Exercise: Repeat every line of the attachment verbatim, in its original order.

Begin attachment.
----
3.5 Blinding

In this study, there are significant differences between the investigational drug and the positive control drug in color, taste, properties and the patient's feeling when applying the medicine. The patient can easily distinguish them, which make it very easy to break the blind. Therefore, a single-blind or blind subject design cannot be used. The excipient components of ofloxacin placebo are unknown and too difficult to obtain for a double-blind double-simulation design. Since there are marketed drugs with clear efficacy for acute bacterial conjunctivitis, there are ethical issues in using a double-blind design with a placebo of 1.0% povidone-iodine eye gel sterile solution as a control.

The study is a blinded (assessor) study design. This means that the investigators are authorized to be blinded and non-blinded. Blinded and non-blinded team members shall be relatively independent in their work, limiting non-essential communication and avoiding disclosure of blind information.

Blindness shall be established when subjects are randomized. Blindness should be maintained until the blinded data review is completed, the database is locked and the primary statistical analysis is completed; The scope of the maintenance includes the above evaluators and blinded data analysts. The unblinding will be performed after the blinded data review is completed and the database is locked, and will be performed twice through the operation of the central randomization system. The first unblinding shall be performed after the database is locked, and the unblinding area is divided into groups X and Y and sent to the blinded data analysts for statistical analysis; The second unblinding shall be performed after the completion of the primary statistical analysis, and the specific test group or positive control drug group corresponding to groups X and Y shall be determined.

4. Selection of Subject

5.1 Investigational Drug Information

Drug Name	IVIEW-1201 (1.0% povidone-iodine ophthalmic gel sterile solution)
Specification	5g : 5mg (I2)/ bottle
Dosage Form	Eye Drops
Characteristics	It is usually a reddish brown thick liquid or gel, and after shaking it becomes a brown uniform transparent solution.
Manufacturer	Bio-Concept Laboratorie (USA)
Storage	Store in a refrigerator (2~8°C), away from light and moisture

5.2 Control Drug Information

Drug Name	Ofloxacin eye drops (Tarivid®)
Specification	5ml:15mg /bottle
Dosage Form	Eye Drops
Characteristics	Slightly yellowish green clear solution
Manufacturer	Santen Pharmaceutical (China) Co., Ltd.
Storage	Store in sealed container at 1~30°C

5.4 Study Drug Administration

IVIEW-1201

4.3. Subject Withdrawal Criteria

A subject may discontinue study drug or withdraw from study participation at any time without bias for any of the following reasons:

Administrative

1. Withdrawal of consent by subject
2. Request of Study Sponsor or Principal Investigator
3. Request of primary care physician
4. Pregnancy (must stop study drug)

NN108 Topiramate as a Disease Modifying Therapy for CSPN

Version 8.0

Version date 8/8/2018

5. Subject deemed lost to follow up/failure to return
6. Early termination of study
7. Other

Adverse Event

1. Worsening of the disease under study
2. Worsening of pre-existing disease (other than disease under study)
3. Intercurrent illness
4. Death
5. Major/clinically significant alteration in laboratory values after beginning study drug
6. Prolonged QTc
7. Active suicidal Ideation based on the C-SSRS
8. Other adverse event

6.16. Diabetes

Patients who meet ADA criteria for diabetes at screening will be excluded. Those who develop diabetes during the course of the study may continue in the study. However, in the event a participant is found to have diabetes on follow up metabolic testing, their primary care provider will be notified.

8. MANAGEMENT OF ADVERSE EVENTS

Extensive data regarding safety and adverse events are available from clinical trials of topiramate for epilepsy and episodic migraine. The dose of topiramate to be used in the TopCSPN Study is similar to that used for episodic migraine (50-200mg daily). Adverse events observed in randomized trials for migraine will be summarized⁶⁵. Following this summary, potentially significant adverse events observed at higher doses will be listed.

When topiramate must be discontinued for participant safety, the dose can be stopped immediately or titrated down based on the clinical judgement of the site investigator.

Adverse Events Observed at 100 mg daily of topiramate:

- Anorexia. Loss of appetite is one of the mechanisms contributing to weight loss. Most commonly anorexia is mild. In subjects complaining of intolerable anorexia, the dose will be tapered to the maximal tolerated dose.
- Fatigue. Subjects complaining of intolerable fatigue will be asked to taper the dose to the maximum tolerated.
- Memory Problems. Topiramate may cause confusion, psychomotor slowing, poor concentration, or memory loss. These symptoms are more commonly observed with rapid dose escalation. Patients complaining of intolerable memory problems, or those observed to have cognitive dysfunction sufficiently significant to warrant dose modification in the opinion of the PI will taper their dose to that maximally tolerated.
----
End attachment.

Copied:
3.5 Blinding

In this study, there are significant differences between the investigational drug and the positive control drug in color, taste, properties and the patient's feeling when applying the medicine. The patient can easily distinguish them, which make it very easy to break the blind. Therefore, a single-blind or blind subject design cannot be used. The excipient components of ofloxacin placebo are unknown and too difficult to obtain for a double-blind double-simulation design. Since there are marketed drugs with clear efficacy for acute bacterial conjunctivitis, there are ethical issues in using a double-blind design with a placebo of 1.0% povidone-iodine eye gel sterile solution as a control.

The study is a blinded (assessor) study design. This means that the investigators are authorized to be blinded and non-blinded. Blinded and non-blinded team members shall be relatively independent in their work, limiting non-essential communication and avoiding disclosure of blind information.

Blindness shall be established when subjects are randomized. Blindness should be maintained until the blinded data review is completed, the database is locked and the primary statistical analysis is completed; The scope of the maintenance includes the above evaluators and blinded data analysts. The unblinding will be performed after the blinded data review is completed and the database is locked, and will be performed twice through the operation of the central randomization system. The first unblinding shall be performed after the database is locked, and the unblinding area is divided into groups X and Y and sent to the blinded data analysts for statistical analysis; The second unblinding shall be performed after the completion of the primary statistical analysis, and the specific test group or positive control drug group corresponding to groups X and Y shall be determined.

4. Selection of Subject

5.1 Investigational Drug Information

Drug Name	IVIEW-1201 (1.0% povidone-iodine ophthalmic gel sterile solution)
Specification	5g : 5mg (I2)/ bottle
Dosage Form	Eye Drops
Characteristics	It is usually a reddish brown thick liquid or gel, and after shaking it becomes a brown uniform transparent solution.
Manufacturer	Bio-Concept Laboratorie (USA)
Storage	Store in a refrigerator (2~8°C), away from light and moisture

5.2 Control Drug Information

Drug Name	Ofloxacin eye drops (Tarivid®)
Specification	5ml:15mg /bottle
Dosage Form	Eye Drops
Characteristics	Slightly yellowish green clear solution
Manufacturer	Santen Pharmaceutical (China) Co., Ltd.
Storage	Store in sealed container at 1~30°C

5.4 Study Drug Administration

IVIEW-1201

4.3. Subject Withdrawal Criteria

A subject may discontinue study drug or withdraw from study participation at any time without bias for any of the following reasons:

Administrative

1. Withdrawal of consent by subject
2. Request of Study Sponsor or Principal Investigator
3. Request of primary care physician
4. Pregnancy (must stop study drug)

NN108 Topiramate as a Disease Modifying Therapy for CSPN

Version 8.0

Version date 8/8/2018

5. Subject deemed lost to follow up/failure to return
6. Early termination of study
7. Other

Adverse Event

1. Worsening of the disease under study
2. Worsening of pre-existing disease (other than disease under study)
3. Intercurrent illness
4. Death
5. Major/clinically significant alteration in laboratory values after beginning study drug
6. Prolonged QTc
7. Active suicidal Ideation based on the C-SSRS
8. Other adverse event

6.16. Diabetes

Patients who meet ADA criteria for diabetes at screening will be excluded. Those who develop diabetes during the course of the study may continue in the study. However, in the event a participant is found to have diabetes on follow up metabolic testing, their primary care provider will be notified.

8. MANAGEMENT OF ADVERSE EVENTS

Extensive data regarding safety and adverse events are available from clinical trials of topiramate for epilepsy and episodic migraine. The dose of topiramate to be used in the TopCSPN Study is similar to that used for episodic migraine (50-200mg daily). Adverse events observed in randomized trials for migraine will be summarized⁶⁵. Following this summary, potentially significant adverse events observed at higher doses will be listed.

When topiramate must be discontinued for participant safety, the dose can be stopped immediately or titrated down based on the clinical judgement of the site investigator.

Adverse Events Observed at 100 mg daily of topiramate:

- Anorexia. Loss of appetite is one of the mechanisms contributing to weight loss. Most commonly anorexia is mild. In subjects complaining of intolerable anorexia, the dose will be tapered to the maximal tolerated dose.
- Fatigue. Subjects complaining of intolerable fatigue will be asked to taper the dose to the maximum tolerated.
- Memory Problems. Topiramate may cause confusion, psychomotor slowing, poor concentration, or memory loss. These symptoms are more commonly observed with rapid dose escalation. Patients complaining of intolerable memory problems, or those observed to have cognitive dysfunction sufficiently significant to warrant dose modification in the opinion of the PI will taper their dose to that maximally tolerated.